We have seen in a different section that **boxplots** are useful charts which represent several features of a dataset: median, quartiles, minimum and maximum, possible outliers… These boxplots become even more useful when they are placed side-by-side in the same chart, and represent different groups to compare. For instance, when running an ANOVA on multiple groups in a search for possible differences, creating a multiple boxplot would strongly help you **visualizing the spread** of each of the groups and to the **apparent differences** between them.

Creating such a chart from a dataframe is rather easy, as you will soon discover. Let’s take an example (used elsewhere in bioST@TS to illustrate one-way ANOVA). In this example, we want to check whether the average size of blue ground beetles (Carabus intricatus) differs depending on their location. We consider 3 different locations, for example 3 forests beautifully named A, B and C. In each location, we measure the size (in millimeters) of 10 individuals. The data are stored in the dataframe called `my.dataframe`

. Here is the code:

[code language=”r”]

size <- c(25,22,28,24,26,24,22,21,23,25,26,30,25,24,21,27,28,23,25,24,20,22,24,23,22,24,20,19,21,22)

location <- as.factor(c(rep("ForestA",10), rep("ForestB",10), rep("ForestC",10)))

my.dataframe <- data.frame(size,location)

my.dataframe

[/code]

and the dataframe looks like this:

Creating the corresponding boxplots is simply done with the function `plot()`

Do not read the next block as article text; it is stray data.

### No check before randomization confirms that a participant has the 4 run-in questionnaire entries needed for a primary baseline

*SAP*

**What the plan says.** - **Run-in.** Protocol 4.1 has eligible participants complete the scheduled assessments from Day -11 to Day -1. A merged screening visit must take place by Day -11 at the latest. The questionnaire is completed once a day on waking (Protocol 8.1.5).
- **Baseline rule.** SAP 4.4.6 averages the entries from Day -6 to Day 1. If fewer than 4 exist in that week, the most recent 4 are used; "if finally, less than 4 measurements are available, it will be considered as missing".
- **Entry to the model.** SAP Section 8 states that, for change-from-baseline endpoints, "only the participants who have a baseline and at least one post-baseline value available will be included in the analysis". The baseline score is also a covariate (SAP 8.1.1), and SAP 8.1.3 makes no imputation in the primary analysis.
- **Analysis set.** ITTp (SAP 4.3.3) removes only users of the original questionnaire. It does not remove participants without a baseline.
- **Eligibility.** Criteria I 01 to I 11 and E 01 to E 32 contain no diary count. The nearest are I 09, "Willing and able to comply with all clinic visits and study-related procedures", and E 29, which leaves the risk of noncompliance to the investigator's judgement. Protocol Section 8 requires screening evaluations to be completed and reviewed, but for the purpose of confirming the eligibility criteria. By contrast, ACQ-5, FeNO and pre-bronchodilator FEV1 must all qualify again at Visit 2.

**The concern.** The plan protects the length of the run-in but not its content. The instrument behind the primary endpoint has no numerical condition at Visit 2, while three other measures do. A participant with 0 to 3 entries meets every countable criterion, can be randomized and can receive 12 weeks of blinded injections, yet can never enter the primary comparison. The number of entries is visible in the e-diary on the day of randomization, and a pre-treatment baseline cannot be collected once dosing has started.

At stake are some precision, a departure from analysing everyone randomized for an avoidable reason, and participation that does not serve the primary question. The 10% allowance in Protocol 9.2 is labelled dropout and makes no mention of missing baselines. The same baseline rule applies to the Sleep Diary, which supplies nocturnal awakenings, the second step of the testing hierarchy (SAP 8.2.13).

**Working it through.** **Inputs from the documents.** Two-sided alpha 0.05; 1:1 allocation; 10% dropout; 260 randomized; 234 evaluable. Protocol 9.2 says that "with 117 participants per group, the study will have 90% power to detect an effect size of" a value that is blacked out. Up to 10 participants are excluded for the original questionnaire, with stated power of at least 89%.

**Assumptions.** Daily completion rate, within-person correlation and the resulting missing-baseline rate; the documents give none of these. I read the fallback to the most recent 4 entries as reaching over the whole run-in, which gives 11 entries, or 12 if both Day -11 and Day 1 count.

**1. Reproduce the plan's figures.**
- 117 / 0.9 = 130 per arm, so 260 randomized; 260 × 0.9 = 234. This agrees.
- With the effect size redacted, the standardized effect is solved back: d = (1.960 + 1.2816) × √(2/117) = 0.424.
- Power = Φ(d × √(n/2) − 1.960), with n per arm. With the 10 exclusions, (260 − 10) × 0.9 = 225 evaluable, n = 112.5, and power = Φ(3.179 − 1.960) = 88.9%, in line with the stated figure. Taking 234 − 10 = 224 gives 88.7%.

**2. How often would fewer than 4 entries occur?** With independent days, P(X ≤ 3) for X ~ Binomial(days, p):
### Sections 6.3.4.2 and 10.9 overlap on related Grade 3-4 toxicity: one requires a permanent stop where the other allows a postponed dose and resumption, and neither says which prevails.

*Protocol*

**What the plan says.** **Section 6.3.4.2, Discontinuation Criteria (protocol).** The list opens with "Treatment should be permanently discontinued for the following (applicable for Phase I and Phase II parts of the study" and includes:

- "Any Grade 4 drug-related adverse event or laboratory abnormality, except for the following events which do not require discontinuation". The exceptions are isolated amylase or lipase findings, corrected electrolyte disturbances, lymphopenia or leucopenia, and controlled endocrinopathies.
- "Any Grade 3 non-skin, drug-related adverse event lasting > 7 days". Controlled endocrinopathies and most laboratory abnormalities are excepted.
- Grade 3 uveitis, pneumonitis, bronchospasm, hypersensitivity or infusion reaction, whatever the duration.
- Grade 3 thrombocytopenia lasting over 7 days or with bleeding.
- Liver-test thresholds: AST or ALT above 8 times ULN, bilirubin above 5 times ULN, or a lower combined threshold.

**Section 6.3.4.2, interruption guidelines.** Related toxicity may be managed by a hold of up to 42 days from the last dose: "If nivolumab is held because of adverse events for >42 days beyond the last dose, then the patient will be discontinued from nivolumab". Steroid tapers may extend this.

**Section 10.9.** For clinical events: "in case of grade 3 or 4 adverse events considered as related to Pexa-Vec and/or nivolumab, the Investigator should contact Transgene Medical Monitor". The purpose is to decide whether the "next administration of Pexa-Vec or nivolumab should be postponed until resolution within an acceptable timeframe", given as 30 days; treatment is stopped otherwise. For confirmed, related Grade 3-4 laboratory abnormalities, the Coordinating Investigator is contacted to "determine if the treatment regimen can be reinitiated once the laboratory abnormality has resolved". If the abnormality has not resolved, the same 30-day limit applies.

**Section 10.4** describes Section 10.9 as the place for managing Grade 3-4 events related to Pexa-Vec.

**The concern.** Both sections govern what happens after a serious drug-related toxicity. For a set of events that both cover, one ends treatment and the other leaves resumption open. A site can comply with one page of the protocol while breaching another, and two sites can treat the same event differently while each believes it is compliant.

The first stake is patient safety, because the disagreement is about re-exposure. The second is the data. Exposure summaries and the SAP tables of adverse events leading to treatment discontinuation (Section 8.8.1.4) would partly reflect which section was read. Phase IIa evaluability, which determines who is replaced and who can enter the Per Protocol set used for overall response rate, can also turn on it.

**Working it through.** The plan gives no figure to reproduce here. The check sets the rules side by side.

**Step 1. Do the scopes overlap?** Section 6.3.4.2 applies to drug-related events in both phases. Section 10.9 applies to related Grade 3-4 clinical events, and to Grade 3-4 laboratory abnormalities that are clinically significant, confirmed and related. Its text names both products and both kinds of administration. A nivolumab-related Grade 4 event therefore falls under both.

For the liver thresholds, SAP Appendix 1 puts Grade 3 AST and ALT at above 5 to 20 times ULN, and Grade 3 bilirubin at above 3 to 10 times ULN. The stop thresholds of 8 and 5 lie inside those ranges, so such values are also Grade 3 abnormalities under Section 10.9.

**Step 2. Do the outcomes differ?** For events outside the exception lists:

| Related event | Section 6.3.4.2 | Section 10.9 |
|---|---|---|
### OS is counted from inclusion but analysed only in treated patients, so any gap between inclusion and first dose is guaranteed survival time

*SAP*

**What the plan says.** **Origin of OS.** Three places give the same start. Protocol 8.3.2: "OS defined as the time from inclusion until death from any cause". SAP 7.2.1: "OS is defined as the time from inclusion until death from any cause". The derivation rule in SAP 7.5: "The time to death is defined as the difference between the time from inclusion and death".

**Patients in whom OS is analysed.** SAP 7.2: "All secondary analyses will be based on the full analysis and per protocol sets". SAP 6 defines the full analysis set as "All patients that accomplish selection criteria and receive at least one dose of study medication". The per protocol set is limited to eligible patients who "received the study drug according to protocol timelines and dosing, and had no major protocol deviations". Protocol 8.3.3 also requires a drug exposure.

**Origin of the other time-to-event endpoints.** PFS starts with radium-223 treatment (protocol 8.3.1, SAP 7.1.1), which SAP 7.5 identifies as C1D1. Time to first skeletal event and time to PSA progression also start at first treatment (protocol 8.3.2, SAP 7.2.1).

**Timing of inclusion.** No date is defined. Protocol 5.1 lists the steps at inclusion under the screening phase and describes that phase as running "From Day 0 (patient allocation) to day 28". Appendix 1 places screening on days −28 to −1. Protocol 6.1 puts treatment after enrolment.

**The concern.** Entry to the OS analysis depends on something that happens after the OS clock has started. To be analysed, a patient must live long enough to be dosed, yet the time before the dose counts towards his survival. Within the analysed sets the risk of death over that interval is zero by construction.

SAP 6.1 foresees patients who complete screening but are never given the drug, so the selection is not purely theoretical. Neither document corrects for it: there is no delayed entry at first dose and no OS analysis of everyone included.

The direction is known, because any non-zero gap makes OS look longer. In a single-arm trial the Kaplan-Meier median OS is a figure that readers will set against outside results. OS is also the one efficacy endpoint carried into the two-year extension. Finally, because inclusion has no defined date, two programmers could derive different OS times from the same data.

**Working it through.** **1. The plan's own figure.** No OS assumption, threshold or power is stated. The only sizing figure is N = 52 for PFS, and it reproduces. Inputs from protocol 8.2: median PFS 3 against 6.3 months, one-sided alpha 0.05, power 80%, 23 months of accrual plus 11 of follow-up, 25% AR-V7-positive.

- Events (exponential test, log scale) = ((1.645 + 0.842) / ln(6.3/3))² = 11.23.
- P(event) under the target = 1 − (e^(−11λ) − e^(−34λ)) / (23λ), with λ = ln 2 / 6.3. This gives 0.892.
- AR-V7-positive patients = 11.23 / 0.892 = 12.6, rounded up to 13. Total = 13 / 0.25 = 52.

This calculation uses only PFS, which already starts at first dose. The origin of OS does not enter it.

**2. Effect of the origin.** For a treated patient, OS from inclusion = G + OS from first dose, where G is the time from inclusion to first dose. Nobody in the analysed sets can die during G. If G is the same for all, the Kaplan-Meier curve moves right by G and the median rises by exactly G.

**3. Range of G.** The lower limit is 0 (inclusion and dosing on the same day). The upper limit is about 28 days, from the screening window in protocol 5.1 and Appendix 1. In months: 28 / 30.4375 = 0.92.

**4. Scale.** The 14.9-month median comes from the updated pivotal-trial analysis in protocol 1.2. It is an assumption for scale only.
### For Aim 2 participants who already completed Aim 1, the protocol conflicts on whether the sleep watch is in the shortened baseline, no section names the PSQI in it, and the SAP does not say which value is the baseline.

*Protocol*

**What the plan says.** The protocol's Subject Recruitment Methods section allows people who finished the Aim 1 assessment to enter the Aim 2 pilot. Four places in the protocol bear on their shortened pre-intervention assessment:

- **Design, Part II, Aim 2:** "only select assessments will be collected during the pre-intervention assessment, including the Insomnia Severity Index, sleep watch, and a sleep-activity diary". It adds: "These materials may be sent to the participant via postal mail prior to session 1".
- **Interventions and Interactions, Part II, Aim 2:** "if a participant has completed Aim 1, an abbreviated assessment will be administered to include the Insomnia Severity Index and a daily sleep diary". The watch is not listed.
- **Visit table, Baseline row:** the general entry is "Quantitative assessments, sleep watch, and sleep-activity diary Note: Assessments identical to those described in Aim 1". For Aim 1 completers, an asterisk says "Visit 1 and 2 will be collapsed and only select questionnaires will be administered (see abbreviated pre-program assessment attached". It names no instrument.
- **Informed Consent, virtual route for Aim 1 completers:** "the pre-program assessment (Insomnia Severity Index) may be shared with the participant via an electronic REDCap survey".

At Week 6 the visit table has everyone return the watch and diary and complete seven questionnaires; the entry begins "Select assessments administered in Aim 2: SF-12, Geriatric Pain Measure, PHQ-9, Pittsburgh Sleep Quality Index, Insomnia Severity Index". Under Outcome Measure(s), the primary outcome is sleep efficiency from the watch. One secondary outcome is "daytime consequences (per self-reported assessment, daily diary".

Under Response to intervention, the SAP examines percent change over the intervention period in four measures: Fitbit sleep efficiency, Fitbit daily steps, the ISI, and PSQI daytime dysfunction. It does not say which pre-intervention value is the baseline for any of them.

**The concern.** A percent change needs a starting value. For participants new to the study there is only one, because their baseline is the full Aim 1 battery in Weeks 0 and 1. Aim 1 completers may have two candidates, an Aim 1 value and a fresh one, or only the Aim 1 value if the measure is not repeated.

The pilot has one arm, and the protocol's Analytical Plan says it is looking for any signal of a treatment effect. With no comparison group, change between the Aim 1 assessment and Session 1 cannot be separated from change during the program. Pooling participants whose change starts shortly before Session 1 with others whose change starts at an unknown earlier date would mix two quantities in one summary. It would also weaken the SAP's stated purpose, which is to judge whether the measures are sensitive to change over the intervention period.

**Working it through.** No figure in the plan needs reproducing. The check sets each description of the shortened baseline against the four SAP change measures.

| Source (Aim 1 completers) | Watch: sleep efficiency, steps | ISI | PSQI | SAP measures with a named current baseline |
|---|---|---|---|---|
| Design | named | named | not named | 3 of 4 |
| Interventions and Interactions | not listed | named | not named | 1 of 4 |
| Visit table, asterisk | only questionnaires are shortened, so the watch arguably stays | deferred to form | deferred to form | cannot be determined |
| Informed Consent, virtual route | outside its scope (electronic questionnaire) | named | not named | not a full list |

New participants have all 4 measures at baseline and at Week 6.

in which you must indicate which variables must be used, and which one is to be represented as a function of the other one. In our case, we’d like to see `size`

represented on the Y-axis and `location on the X-axis`

; also, it is good practice to indicate with `data`

the name of the dataframe where the entries are stored. Thus the code is:

[code language=”r”]

plot(size~location, data=my.dataframe)

[/code]

and the chart magically appears:

Note that a very similar result may be obtained using the function `boxplot()`

in the same manner:

[code language=”r”]

boxplot(size~location, data=my.dataframe)

[/code]

and the following chart appears, and you quickly realize that the only thing which differs from the previous plot is the absence of title on the axes:

Assuming that you work with a more complex set of data, such as the example in multi-way ANOVA, you may need to take into account the multitude of factors. In a two-way ANOVA, two factors describe the data points. It is still possible to use `boxplot()`

and to create the multiple boxplots, but it is necessary to use a star between the factors in the function. Using the example described in multi-way ANOVA, the codes for the dataframe and the plot are:

[code language=”r”]

size <- c(25,22,28,24,26,24,22,21,23,25,26,30,25,24,21,27,28,23,25,24,20,22,24,23,22,24,20,19,21,22,24,27,26,24,25,27,22,28,25,24,27,29,26,27,25,27,28,24,24,26,21,23,25,20,25,23,25,19,22,21)

location <- as.factor(c(rep("ForestA",10), rep("ForestB",10), rep("ForestC",10), rep("ForestA",10), rep("ForestB",10), rep("ForestC",10)))